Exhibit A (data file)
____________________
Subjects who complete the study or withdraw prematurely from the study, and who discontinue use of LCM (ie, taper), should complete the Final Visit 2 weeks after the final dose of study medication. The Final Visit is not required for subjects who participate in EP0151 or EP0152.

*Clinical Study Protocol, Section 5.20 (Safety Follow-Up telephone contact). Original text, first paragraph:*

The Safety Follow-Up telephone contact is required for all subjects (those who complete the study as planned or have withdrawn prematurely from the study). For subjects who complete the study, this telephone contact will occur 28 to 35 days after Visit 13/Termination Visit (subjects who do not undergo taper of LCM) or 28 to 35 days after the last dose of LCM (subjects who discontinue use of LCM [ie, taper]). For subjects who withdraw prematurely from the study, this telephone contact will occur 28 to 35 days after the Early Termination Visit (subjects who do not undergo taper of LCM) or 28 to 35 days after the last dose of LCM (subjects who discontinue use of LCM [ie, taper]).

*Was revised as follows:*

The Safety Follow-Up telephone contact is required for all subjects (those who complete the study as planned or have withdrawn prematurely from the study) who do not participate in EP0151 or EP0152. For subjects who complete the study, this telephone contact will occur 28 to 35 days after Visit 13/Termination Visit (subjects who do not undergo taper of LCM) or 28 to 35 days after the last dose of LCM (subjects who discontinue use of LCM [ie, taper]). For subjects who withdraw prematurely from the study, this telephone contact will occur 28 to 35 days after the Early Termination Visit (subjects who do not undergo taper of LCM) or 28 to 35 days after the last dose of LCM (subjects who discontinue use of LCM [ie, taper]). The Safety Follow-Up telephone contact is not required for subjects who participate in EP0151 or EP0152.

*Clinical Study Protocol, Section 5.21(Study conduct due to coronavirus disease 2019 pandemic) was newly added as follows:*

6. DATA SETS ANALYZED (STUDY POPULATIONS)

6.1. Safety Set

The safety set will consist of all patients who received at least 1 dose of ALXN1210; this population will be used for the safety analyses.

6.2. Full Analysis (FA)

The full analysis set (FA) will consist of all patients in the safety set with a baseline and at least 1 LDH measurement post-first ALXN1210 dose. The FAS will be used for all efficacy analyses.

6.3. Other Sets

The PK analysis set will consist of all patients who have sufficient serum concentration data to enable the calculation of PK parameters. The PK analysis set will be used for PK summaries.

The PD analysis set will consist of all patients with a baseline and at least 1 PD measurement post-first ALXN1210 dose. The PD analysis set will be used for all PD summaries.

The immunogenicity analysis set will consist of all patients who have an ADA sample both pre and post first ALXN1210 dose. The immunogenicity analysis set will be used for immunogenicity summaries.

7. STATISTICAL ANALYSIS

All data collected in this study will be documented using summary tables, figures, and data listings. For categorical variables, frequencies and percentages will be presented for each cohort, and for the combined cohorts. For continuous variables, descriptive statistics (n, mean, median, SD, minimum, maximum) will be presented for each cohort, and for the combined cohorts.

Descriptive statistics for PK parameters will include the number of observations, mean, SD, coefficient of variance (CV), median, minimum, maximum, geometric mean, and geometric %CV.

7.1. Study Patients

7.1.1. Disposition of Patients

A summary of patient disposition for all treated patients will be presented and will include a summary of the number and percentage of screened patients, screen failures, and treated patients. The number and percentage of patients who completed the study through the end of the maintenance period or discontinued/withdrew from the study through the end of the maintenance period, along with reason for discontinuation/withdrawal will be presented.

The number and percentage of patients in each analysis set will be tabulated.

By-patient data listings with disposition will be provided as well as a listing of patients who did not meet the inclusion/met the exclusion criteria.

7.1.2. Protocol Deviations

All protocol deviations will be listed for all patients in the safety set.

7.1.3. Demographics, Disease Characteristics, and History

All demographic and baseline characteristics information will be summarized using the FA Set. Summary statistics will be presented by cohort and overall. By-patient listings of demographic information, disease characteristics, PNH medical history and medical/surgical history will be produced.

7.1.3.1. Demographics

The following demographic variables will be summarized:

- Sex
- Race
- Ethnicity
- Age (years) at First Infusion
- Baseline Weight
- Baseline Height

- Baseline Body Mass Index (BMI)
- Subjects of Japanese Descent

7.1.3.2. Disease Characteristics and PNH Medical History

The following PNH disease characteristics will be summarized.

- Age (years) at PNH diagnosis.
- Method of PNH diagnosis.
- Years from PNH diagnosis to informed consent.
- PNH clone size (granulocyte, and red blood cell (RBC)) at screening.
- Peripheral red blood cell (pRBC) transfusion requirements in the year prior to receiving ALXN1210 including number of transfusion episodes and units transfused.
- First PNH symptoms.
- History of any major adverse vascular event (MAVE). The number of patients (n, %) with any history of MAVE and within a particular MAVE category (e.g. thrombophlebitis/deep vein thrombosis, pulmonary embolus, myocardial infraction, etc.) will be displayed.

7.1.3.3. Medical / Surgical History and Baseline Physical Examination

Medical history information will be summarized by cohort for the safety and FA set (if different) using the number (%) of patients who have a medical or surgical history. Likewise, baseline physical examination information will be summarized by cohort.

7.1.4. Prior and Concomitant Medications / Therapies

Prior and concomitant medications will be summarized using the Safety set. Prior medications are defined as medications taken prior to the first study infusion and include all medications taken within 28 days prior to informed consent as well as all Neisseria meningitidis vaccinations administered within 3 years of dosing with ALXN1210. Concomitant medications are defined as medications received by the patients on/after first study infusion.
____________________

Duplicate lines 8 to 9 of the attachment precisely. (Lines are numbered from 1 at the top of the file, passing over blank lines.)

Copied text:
6.1. Safety Set

The safety set will consist of all patients who received at least 1 dose of ALXN1210; this population will be used for the safety analyses.